My senses don’t include one for direction, but I was confident that I could find an escape route. I made a couple of frantic turns and felt the satisfaction that came from outwitting a locomotive. In an instant my reality changed.
I had come upon a bridge but there was no asphalt under my tires. The ground undulated and rumbled noisily. It sounded like my JEEP was tap-dancing. For 15 horrifying seconds my life flashed before my eyes. The desire to circumvent a train had positioned me on an uncertain path. I wondered if I’d make it to the other side or plummet to the ground, landing in a pile of crushed steel.
Now driving with a purpose, I couldn’t wait to get to my writers club meeting. I’d regale everyone with this near-death experience. My heart was still beating fast as I spit out the details, but my tale was met with yawns of indifference. Finally someone said, “It was worse before they fixed the bridge.” I can’t imagine that.
Residents know the lore. Captain David William Croft worked for the Savannah, Griffin, and North Alabama railroad, a predecessor of the Central of Georgia Railway. He was the conductor on the first train to enter town. Around 1874 he paid $65 for the land and arranged for the railroad to build the bridge so his children could walk to church without having to cross the then-busy railroad tracks.
In 2010 the bridge was renovated. Concrete foundations were poured under the existing trusses. To further stabilize the deck, newly installed planks were bolted down. The older planks were nailed down. All the structural improvements led a Norfolk Southern engineer to qualify it as the most stable of any wooden bridge he had seen.
Several towns in Georgia have wooden bridges, or humpback spans, so-called because they’re higher in the middle than on either end. Jasper has one, and on the west side of Madison is the Oil Mill Road Bridge, now closed to motor vehicles. There’s the Van Wert Street Bridge in Buchanan, which crosses over the same former Central of Georgia line as ours.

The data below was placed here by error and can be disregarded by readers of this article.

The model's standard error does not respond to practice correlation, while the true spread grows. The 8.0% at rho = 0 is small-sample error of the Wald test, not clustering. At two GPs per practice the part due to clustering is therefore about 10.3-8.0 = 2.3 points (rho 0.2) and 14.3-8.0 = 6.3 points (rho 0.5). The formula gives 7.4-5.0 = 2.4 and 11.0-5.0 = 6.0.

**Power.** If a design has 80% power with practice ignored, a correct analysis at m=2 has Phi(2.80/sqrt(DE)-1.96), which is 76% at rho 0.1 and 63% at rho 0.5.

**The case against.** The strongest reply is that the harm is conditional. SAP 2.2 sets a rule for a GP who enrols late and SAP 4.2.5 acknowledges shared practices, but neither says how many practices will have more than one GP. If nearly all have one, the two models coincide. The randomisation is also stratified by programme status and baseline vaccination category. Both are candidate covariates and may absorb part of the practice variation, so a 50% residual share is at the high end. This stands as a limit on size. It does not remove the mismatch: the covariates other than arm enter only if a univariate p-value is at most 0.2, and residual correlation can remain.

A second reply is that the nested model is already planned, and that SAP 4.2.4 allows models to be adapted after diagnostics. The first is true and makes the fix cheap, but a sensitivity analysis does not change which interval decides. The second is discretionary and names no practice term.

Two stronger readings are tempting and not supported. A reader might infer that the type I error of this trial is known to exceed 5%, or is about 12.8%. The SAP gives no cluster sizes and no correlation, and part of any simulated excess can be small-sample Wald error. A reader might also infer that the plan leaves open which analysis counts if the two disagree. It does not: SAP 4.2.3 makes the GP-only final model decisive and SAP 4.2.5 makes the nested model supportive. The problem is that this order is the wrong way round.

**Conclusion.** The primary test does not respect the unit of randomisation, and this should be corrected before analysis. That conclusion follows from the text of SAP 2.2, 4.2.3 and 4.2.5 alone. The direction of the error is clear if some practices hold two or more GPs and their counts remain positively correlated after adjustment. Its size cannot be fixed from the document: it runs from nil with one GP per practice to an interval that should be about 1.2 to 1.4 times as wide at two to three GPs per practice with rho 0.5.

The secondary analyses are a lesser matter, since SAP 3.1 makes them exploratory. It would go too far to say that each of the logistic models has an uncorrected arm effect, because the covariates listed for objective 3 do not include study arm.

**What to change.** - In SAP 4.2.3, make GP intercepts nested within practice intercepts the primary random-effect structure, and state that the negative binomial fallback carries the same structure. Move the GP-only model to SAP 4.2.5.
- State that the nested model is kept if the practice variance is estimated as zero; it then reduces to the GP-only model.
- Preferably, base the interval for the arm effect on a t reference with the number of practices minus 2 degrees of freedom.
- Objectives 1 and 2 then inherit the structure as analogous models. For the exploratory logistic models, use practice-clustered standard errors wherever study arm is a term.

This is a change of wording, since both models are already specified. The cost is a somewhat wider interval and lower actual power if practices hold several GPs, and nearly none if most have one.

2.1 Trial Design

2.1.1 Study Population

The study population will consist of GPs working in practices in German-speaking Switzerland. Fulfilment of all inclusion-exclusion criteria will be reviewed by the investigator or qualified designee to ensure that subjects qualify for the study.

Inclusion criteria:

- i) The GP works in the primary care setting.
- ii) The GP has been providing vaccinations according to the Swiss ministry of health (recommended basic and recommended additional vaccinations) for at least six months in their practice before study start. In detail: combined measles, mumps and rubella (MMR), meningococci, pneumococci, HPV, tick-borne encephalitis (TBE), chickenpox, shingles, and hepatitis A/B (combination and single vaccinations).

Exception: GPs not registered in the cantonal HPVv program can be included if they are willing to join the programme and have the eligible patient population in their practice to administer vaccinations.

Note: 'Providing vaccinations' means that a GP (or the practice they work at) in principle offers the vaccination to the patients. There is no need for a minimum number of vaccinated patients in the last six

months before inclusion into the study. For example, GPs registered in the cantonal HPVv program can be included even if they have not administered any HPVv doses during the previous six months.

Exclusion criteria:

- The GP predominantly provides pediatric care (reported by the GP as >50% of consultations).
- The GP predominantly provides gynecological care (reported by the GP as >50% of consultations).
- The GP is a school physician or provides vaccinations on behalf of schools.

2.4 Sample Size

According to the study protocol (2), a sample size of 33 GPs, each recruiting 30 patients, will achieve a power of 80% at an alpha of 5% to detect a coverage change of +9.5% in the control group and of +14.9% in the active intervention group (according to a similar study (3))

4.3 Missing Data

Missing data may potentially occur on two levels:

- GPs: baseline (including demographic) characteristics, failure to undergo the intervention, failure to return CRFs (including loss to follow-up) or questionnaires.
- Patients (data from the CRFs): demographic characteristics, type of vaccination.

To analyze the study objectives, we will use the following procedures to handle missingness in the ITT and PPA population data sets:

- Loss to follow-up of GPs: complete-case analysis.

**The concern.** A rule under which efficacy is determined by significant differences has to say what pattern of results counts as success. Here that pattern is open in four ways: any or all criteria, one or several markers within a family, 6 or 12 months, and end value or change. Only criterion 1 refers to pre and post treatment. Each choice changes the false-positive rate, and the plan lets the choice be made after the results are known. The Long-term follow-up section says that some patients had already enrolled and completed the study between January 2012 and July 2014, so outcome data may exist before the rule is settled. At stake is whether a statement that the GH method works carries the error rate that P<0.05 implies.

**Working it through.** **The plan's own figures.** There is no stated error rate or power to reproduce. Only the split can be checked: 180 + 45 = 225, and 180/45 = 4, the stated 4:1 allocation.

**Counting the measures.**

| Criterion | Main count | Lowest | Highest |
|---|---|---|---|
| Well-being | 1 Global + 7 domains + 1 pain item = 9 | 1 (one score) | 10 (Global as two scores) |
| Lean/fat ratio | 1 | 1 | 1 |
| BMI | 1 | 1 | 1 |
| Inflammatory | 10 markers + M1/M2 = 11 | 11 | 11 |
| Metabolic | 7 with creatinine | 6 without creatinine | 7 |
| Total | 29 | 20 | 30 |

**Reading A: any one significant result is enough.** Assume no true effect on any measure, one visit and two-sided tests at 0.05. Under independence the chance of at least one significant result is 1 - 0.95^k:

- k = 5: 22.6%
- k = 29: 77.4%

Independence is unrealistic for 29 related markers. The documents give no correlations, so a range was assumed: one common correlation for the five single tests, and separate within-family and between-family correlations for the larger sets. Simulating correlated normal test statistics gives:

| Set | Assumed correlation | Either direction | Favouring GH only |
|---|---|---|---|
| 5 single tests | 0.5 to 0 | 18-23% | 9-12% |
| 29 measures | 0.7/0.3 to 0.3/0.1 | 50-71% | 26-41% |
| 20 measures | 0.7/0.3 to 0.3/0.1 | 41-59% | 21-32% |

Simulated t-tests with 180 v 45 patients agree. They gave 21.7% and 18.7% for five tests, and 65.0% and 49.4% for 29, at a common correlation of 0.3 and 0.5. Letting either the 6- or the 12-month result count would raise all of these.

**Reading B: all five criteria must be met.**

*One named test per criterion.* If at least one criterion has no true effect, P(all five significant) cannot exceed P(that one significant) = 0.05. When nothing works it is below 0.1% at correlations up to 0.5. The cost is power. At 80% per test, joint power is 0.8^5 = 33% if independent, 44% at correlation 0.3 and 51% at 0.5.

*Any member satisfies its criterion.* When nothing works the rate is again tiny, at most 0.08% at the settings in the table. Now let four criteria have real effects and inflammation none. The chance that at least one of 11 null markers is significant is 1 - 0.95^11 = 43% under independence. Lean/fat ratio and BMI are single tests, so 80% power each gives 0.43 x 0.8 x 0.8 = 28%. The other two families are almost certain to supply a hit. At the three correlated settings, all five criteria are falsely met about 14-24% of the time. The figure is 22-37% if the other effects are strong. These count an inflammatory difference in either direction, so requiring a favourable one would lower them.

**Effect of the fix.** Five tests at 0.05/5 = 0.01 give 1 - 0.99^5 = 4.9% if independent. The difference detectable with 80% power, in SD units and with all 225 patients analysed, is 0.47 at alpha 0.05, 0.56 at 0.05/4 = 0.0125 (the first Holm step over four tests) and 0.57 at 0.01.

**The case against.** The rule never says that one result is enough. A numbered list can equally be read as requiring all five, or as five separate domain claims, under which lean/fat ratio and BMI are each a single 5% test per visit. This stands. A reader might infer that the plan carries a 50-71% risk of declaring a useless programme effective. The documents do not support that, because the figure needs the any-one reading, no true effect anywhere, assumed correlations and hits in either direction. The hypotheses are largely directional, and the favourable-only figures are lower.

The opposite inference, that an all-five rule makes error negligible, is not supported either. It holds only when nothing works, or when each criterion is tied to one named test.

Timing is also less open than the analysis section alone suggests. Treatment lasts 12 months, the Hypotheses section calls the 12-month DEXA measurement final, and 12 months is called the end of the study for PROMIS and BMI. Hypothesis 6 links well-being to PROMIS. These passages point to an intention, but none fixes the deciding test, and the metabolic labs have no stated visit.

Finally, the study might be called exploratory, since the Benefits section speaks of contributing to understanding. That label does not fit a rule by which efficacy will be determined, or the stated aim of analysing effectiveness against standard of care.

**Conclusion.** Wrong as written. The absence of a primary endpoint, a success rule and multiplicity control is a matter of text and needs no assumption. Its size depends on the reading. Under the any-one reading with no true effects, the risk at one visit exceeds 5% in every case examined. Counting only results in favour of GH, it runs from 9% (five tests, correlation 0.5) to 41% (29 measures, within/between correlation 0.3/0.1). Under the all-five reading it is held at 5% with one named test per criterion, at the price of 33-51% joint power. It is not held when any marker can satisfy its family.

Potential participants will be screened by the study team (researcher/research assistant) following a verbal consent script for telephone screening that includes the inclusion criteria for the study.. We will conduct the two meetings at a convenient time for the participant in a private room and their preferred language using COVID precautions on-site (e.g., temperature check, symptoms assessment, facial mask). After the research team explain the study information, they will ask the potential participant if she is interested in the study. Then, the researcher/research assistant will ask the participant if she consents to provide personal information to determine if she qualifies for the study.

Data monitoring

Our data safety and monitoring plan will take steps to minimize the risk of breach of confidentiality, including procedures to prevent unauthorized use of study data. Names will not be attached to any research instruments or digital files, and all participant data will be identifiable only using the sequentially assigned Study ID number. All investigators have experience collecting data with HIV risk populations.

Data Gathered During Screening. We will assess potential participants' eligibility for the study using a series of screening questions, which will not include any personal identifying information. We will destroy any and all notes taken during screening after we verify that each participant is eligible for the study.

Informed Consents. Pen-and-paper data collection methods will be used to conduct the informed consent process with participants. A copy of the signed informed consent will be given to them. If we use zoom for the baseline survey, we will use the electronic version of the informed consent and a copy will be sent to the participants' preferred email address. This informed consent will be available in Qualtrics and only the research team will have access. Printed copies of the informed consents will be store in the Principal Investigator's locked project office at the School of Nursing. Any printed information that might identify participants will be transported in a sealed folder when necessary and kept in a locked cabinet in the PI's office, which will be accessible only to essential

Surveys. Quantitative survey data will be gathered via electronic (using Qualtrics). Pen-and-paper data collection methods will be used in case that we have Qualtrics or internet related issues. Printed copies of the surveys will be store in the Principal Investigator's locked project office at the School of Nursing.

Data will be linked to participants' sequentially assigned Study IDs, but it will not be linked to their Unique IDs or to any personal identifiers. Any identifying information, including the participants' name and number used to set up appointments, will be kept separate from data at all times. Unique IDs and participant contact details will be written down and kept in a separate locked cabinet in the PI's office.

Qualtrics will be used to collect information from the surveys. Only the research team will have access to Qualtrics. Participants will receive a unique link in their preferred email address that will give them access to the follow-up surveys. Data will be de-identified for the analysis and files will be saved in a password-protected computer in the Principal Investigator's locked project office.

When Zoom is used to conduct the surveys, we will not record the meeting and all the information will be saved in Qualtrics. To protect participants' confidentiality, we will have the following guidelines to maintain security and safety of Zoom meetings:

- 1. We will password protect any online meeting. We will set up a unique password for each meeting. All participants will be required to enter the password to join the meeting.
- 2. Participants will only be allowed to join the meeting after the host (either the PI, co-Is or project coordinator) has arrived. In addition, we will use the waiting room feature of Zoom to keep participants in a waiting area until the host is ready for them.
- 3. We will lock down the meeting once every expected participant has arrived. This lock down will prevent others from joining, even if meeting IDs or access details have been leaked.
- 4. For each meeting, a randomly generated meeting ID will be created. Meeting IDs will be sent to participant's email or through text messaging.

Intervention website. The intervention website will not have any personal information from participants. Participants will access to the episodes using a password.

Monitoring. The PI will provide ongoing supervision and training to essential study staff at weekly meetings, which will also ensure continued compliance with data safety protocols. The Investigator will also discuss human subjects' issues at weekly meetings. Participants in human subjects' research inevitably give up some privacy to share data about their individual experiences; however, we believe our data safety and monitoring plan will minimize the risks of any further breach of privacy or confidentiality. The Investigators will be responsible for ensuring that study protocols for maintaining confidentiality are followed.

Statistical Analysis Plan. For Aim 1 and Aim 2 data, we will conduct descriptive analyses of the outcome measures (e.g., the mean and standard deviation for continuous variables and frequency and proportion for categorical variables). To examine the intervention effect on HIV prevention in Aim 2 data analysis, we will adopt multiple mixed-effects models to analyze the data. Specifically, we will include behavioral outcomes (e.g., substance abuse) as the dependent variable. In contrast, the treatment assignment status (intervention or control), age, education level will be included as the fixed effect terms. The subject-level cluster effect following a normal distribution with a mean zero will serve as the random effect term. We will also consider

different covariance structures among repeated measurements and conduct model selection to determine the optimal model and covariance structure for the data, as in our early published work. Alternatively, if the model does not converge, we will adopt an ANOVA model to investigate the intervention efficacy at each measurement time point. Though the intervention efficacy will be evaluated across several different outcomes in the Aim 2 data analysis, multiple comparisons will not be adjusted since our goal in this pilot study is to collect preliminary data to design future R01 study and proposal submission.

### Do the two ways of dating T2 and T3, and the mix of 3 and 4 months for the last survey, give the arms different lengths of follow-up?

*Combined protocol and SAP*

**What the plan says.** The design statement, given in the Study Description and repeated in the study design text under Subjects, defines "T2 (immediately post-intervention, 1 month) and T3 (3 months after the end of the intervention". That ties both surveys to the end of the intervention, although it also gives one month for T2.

Eight months after my first encounter, I mustered the nerve to re-visit the Croft Street Bridge, which arches over the railroad tracks. I walked up the sloped pedestrian walkway and lingered at the apex. On the observation deck I read the plaque about Captain Croft, and read about George Floyd, the structural engineer for the city of Carrollton who designed the renovation.
Standing atop the bridge, I felt the vibrations from passing cars. It felt like history pulsating. I imagined the captain’s children and countless other children dressed in their Sunday best, skipping across the original bridge on their way to church.
I looked down the tracks at the historic Carrollton train depot. My imagination summoned more sights and sounds from the past. I heard shouts of “All aboard!” I saw passengers arriving and departing. A hundred and forty years ago Carrollton was the cotton market for a wide area of west Georgia and eastern Alabama, so I saw freight being loaded and unloaded.
The depot renovation is almost complete. Originally built with bricks made on-site, the historically significant structure was falling in and scheduled for demolition. I’m thankful it was saved and is scheduled to open soon. The re-purposed building includes an event center and will house railroad memorabilia.
City Manager Casey Coleman remarked, “It was cool to restore a building that big and that old.”
He acknowledged and is appreciative of the Department of Corrections work crews who brought expert and money-saving talents like carpenters, electricians, plumbers, and masons.
The saviors of the depot have my appreciation. It adds another charm to our civic bracelet. And despite my perceived brush with death, the bridge is also a gem. Captain Croft would likely be proud of how Carrollton is shining.
Murphy is a member of the Carrollton Creative Writers Club and the Carrollton Civic Woman’s Club. Reach her at firstname.lastname@example.org.